Vocab word(s) of the day: baladí (petty, trivial, inconsequential), lío (mess, fuss – often used as “que lio”, follón (commotion, racket, hullaballo – similar use to “lio”)

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Post #7: Tal qual o velho Tejo

Okay, hi readers. To start off: this post is not about Spain. However, as part of our Iberian Experience program here in the IBERIAN PENINSULA, I felt like I had to share my experience in Portugal. To be honest, this was probably my favorite trip of my entire time abroad. I had been wanting to go to Portugal for a long time ever since I first discovered Fado music. Carminho is one of my favorite Fado singers today and you can listen to some of her songs here, here and here (Fado/Spanish Pop mix). I cannot fit all of them because I have to write about other stuff too!

When we got to Barajas at six in the morning, I had never felt more awake. I was so excited to begin my journey with my friends in my program and we got off to a pretty quick start considering the flight only took one hour from Madrid. We flew TAP which is the national airline of Portugal and, according to my aviation-enthusiast friend in the program, John, he told me that they only fly into Newark.

Right after we landed, we were whisked off for a tour of Lisbon from our departure point at the Vasco de Gama bridge. It was truly weird to be driving on a bridge and only see ocean on all sides of you. Although it was chilly, it is truly a beautiful place and you can really feel the “saudade” in the streets as the curtains of the local shops blow in the breeze from the wide open doors and the melancholic, low-hanging wires of the school bus yellow trams. After walking around for a little bit and stopping to get a bite to eat, we saw the Belem Tower, Jeronimos Monestary and the Discoveries Monument. Afterwards, we did some more walking around the Belem neighborhood and Elena and Paco bought us some Pasteis de Nata from the Lisbon-ubiquitous bakery, Pasteis de Belem. No one could confirm whether or not they contained nuts, since no one in our group speaks Portuguese, so I could not eat one which made me sad.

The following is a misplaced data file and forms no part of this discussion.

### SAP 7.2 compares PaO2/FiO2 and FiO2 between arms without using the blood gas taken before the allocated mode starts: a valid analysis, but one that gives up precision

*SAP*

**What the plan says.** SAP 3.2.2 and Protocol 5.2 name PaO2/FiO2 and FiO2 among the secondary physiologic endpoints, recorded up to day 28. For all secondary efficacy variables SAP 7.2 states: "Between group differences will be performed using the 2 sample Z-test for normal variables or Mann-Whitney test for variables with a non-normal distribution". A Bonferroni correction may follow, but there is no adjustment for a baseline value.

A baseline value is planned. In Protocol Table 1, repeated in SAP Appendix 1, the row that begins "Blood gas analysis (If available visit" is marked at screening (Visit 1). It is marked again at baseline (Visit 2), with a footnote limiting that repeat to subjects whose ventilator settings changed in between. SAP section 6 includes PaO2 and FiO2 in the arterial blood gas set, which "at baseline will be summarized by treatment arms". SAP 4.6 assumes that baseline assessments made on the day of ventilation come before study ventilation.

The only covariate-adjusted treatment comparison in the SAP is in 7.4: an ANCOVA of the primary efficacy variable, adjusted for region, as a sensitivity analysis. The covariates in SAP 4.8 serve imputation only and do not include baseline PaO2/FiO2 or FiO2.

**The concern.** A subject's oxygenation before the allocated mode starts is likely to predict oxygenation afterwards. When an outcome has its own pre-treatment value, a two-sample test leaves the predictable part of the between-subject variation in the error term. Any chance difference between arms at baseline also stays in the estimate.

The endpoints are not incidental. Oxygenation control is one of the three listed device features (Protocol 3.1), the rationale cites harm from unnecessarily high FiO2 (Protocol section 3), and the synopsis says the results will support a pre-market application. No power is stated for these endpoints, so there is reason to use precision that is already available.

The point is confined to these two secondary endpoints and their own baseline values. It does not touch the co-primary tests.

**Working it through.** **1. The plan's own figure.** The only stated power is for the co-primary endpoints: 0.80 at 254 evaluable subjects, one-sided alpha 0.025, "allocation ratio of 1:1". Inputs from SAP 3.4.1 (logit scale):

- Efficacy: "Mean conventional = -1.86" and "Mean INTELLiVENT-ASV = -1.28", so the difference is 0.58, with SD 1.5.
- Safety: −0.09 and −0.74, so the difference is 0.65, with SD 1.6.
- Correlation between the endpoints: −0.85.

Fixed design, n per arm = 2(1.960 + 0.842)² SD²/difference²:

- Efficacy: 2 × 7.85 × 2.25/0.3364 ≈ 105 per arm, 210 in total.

On a more positive note, we saw a Fado show at the Fado in Chiado – an institution of Fado in the city. We sat second to front row and I was giddy with excitement the whole time. The instrumentalists were fabulous and the male singer was okay (kind of flat at times) but the female singer was brilliant. She truly evoked the nostalgia, longing and love of Portugal by singing of winding streets and Atlantic coastlines. Then, we had free time for dinner and I went on a very belated “Galentine’s Day” dinner “date” with my good friend, Alex. We both indulged in some tasty Portuguese dishes – I had the massive Francesinha with some Vinho Verde. Needless to say, I could barely walk back to the hotel (the Hotel Embaixador) because I was so full.  This was a lovely hotel and our room, and the dining room, had a great view of the city skyline.

After a delicious hotel breakfast (something that is always looked forward to on the trips since eating breakfast at our home stays is very uncommon), we departed to Cascais. While I wish we had spent more time in Lisbon, I am sure that I will come back someday to explore based on how much I loved it from the start. Cascias was lovely and it was great to see some beach action after being all bundled up in Madrid for so long. Not to say it was not cold, but feeling some warm sun was nice. The streets are very cute and the people here, and all over Portugal, are so lovely and friendly. Most people speak Portunhol, which is the bizarre love child of Spanish and Portuguese. This is why Portunhol works: for example, the word “pessoa” means “person” in Portuguese. “Persona” means “person” in Spanish. It is much easier for Portuguese speakers to understand “persona” than for Spanish speakers to understand “pessoa” because you are adding letters instead of taking them away. Therefore, we could get away with speaking Spanish in Portugal and have people respond to us in Portunhol. Interesting!